Characters:

The character element has always been a strong suit for this franchise. This instalment is no exception. Fuuka has a strong student-master relationship with Einhald. There are a lot of nive little touches that give us insight into her character. The way she talks to the other girls, frequently using nicknames is one. The way she responds to Rinne when Rinne is talking about the lack of understanding other people have towards her is a big one. The dynamic of her and Rinne is the core of the series and it is actually superb. The flashbacks of them together show us very clearly why they mean a lot to each other and add weight to the reconnection plot. Their early interactions also illustrate both the difficulties of rekindling their connection and the yearning to rekindle it from both of them. Which makes things really interesting. I also do like the way it further develops the Vivid cast.

Art:

the only real art issue I have with this one is that the transformation sequences remain rather sleazy in their usage of fan-service. It does, however, improve on a lot of my issues with Vivid. There’s a lot less general fan-service. There aren’t any overly fan-servicey outfits on display. We don’t see Sister Chantez’s stripper nun outfit, for instance. They manage to fight in their matches and keep their clothing intact because, I guess, Seven Arcs is better about that than A-1. I do generally like the character designs. Although, Fuuka looks a lot like IF from Neptunia. Did IF and Compa have a science baby? Come to think of it, Rinne looks a bit like Lady Blackheart but with Neptune’s eyes. Did Noire and Neptune also have a science baby? Did the infants get left alone with Neptune and accidentally sent to another dimension? She probably responded to the justifiable anger by breaking the fourth wall and joking too. Joking tangents aside, the designs are striking and I do like that Fuuka bases her transformation off of her mentor. It’s another of those little touches that tells us about her. The action sequences are really good. You can really see the force of the impacts and the animation is just highly polished. And all without having anyone’s clothes torn apart. Almost like that was completely unnecessary, A-1.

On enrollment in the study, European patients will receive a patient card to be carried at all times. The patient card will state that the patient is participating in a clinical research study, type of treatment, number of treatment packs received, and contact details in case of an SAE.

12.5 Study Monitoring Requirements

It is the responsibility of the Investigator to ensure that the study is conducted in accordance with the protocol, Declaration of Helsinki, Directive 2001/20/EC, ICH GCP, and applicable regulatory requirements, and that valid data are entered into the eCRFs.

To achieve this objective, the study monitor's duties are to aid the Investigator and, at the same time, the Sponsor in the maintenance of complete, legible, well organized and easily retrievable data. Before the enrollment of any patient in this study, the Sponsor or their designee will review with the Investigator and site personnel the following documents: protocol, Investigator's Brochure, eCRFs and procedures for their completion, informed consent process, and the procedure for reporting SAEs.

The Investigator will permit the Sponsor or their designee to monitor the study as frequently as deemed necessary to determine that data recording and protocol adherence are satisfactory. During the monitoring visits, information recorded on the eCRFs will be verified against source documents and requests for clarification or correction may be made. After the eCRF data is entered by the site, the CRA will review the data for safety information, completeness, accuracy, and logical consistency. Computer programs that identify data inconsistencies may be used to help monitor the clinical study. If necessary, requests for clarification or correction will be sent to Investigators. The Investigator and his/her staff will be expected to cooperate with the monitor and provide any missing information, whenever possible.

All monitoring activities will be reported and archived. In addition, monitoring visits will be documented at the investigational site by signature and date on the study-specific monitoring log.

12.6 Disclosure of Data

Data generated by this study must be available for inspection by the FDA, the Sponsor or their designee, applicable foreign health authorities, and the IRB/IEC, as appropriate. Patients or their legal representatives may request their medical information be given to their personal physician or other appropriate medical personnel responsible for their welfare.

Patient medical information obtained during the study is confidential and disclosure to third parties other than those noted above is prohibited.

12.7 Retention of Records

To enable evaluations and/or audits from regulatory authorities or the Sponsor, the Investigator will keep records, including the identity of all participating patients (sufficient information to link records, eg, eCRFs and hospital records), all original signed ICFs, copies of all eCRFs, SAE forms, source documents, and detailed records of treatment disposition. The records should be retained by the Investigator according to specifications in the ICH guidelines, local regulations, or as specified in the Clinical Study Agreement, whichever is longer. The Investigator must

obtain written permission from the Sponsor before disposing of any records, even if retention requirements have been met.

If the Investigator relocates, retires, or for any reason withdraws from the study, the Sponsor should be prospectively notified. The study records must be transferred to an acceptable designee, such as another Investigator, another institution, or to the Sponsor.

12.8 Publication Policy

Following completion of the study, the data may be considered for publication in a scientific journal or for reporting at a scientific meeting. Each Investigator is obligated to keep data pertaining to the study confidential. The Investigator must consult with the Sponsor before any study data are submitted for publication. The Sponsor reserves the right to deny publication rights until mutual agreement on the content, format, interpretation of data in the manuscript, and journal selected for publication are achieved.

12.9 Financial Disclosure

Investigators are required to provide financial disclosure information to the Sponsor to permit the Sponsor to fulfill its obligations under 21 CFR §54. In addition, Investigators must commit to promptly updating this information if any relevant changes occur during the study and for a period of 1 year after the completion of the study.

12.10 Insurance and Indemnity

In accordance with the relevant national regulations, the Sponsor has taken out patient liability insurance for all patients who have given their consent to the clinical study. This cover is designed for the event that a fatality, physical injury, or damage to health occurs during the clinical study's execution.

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Sound: